I think that system has to be reviewed. In fact, we had a debate in the House on this very issue on a Tuesday night, in April if I am not mistaken. I hope the House leaders from every party will examine the issue.

I do not think that the Bloc Quebecois can support this motion as it stands now. I say this regretfully, because we are always favourably disposed, in principle, toward private members' business. That is the opportunity, in the system, to stress initiative. In spite of what the Parliamentary Secretary to the Solicitor General may think, we are always favourably disposed, in principle, toward private members' business.

This is the opportunity, in our parliamentary system, to encourage members' initiatives and also to distance ourselves, which is critical, from the executive and Cabinet, which, as we know, often plays an inordinate role in our parliamentary system.

For purposes of clarity, I would like to reread the motion:

That, in the opinion of this House, the government should immediately amend the Criminal Code to create a separate category of offences and punishments for computer hackers and persons who wilfully or maliciously export computer viruses, both of whose activities disrupt the normal conduct of electronic business in Canada.

When I first read the motion, I said to myself that it made sense. We all know that it would be very hard to live without the computer nowadays. We also know that a person who has no basic knowledge of computers and who does not have at least some ability to surf the Internet will soon be considered illiterate.

New products are related to the computers and these products have a life cycle of five years. Every five years, new products are introduced, and we constantly have to adapt.

I would like to remind our viewers that each party leader has access to some computer facilities. We all know how computers are an integral part of our ability to do our work as parliamentarians, and this also holds true for a variety of sectors in society.

I have asked myself if there is something in the criminal code to meet the objectives of our colleague, the member for Saskatoon—Humboldt.

I read section 430 of the criminal code, and I do not understand how this section, which already exists and can be applied immediately, will not allow us to achieve the objectives pursued by the member through his motion, that is, punishing people who use computers to disrupt electronic business.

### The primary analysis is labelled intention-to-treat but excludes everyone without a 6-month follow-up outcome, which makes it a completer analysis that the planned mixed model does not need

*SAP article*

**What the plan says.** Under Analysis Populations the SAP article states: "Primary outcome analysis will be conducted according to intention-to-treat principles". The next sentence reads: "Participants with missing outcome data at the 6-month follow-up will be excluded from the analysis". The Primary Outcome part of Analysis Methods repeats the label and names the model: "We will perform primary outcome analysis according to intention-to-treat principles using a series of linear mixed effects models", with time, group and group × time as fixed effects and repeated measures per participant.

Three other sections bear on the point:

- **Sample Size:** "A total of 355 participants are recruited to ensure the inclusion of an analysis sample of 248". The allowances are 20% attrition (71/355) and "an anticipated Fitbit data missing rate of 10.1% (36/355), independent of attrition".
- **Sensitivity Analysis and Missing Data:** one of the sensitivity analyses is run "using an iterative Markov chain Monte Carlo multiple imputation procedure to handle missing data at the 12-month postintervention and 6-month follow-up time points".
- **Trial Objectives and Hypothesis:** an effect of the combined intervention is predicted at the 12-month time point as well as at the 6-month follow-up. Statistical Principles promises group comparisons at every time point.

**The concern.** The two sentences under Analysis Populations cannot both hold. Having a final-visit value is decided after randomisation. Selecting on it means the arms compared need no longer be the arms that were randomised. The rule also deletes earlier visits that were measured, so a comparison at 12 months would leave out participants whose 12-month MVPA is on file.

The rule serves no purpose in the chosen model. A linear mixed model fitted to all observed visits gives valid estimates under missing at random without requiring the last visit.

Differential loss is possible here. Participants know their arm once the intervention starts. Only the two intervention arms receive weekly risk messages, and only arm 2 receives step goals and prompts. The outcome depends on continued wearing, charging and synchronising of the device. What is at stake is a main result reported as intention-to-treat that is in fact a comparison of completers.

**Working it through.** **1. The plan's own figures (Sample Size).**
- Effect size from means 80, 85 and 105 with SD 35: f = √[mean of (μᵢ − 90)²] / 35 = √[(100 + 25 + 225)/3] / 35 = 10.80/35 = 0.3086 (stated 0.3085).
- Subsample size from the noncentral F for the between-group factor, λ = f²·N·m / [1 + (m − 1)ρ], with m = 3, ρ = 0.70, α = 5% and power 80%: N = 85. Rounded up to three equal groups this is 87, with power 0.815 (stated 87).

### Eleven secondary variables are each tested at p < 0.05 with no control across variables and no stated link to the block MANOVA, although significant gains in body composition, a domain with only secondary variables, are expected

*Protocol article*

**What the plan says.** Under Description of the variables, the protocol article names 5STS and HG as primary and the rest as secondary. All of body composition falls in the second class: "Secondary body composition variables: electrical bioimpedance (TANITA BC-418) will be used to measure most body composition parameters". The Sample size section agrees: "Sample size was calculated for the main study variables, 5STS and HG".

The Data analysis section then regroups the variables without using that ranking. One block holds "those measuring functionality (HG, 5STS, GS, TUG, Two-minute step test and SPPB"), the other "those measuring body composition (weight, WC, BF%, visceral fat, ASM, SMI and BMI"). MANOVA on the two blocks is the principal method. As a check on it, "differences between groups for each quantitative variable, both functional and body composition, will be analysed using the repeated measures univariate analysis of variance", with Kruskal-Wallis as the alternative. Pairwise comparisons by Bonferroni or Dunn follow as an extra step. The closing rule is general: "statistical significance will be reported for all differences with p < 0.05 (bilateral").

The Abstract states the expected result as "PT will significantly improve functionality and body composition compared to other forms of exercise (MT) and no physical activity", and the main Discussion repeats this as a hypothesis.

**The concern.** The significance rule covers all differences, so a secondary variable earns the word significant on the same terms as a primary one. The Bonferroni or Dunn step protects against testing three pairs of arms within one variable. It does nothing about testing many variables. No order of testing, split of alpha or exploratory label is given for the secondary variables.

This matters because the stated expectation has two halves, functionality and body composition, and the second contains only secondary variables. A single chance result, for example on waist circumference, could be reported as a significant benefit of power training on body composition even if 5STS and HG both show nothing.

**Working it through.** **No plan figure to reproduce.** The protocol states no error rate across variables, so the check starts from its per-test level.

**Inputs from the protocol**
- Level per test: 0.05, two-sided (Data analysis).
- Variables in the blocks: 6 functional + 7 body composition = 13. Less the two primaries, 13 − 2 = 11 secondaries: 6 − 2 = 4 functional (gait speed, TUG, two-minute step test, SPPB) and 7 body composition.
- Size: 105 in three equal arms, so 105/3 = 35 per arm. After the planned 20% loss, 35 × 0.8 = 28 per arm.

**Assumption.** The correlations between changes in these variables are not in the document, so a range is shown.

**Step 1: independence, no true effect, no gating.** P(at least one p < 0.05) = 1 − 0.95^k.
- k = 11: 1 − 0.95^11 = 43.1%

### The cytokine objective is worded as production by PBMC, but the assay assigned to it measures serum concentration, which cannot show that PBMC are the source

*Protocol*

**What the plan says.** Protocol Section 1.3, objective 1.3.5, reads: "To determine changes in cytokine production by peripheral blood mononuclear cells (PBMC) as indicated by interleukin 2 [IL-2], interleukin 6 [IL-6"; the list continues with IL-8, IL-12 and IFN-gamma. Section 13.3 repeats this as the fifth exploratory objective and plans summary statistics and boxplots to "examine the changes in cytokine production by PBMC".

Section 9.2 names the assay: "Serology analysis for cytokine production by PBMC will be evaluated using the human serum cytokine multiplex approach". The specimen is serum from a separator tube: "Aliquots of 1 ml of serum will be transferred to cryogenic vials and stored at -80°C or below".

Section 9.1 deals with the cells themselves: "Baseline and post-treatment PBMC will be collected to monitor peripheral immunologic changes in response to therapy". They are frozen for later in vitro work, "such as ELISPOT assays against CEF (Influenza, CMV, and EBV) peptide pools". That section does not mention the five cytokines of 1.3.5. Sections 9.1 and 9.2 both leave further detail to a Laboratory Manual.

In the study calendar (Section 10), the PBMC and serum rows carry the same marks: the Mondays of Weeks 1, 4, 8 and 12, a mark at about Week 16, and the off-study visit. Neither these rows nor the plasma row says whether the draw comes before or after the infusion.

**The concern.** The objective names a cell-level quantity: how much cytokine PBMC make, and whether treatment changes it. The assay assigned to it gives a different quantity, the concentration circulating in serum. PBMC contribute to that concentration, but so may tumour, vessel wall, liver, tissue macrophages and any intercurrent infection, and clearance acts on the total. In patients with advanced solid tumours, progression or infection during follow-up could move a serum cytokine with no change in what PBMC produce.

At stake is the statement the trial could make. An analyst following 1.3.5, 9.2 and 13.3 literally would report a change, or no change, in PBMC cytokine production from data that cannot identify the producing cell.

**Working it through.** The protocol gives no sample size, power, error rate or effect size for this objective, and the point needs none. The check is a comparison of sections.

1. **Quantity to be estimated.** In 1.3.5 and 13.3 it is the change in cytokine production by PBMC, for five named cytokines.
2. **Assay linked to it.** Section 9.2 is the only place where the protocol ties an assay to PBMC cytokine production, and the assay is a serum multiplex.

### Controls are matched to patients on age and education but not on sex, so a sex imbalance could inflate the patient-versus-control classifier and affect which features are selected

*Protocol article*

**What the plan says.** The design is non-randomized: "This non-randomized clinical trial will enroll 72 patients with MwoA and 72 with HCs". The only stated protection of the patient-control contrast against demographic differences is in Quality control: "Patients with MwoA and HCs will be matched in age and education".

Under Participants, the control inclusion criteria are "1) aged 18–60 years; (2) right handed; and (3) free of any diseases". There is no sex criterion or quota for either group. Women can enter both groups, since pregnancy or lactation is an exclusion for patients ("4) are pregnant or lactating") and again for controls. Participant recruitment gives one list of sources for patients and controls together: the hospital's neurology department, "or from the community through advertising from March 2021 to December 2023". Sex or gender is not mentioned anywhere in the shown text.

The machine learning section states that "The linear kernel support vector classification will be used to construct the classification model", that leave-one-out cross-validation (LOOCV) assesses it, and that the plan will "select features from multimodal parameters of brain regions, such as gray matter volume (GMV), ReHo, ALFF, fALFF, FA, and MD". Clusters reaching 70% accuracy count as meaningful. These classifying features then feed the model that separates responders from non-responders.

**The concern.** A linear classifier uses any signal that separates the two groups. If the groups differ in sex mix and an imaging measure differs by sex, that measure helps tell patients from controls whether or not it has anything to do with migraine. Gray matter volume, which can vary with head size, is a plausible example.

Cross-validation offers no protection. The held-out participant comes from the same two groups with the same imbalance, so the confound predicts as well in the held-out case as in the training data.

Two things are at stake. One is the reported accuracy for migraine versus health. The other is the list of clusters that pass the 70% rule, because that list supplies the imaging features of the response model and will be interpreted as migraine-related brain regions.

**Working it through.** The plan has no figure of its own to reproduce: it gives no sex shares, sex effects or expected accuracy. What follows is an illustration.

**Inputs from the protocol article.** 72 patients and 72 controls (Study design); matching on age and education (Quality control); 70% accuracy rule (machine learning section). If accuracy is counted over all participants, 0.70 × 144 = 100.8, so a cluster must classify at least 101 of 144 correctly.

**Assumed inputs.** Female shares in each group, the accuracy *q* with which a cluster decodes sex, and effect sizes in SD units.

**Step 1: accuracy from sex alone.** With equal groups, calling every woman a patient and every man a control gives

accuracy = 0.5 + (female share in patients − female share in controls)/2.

When people disrupt electronic business by introducing viruses, they destroy data banks and a part of the economy, because today we can pay bills and make business transactions through computers. With some financial institutions, we can even get authorized loans. There is a whole area of computer science that is developing, which is called domatique, and which will ensure that, as consumers, we will be able, from our homes, to make transactions that would have been unthinkable a few years ago.

Section 430 provides for an offence system. I remind members that the criminal code is a legislation. Several times in the House, we have amended the criminal code. We have amended it to include aggravating circumstances. Section 718 of the criminal code says that, when a person is abusing gays, for example, the judge assessing the case will have to impose a more severe sentence. This is the heinous crime legislation.

Tuesday, in the standing committee on justice, we considered each clause of Bill C-24, which provides a framework on the whole issue of anti-gang legislation. Clause 24 says that certain offences or helping organized crime is punishable by 14 years in prison.

I could draw up a fairly long and comprehensive list of the circumstances for which the lawmaker saw fit to amend the criminal code. But I believe we should not overdo it. The criminal code is complex enough as it is, both in terms of its interpretation and its enforcement. Let us not forget that the criminal code is a federal act, but that the provinces have to enforce it.

We want to make it very clear that by taking part in this debate we will ask members of the Canadian Alliance—those who are still in it and those who have left—to explain why we need new provisions. We do not understand why section 430 would not allow the objectives sought by our colleague from Saskatoon—Humboldt to be met.

We understand, of course, that economic crimes are often committed through the Internet. Mafia boy is a case in point. In an article I read, it is said that the damage caused by this young computer whiz, who is just over ten years of age, when he broke in to a number of systems, including those of the FBI, the CIA and several big American bureaus of investigation, is estimated at $1.7 billion.

As parliamentarians, we are right not to take this lightly. I suppose that the Parliamentary Secretary to the Solicitor General of Canada, who is very vigilant regarding the RCMP's activities, will remind us that there is within the RCMP a section dealing with economic crimes committed through Internet and computers.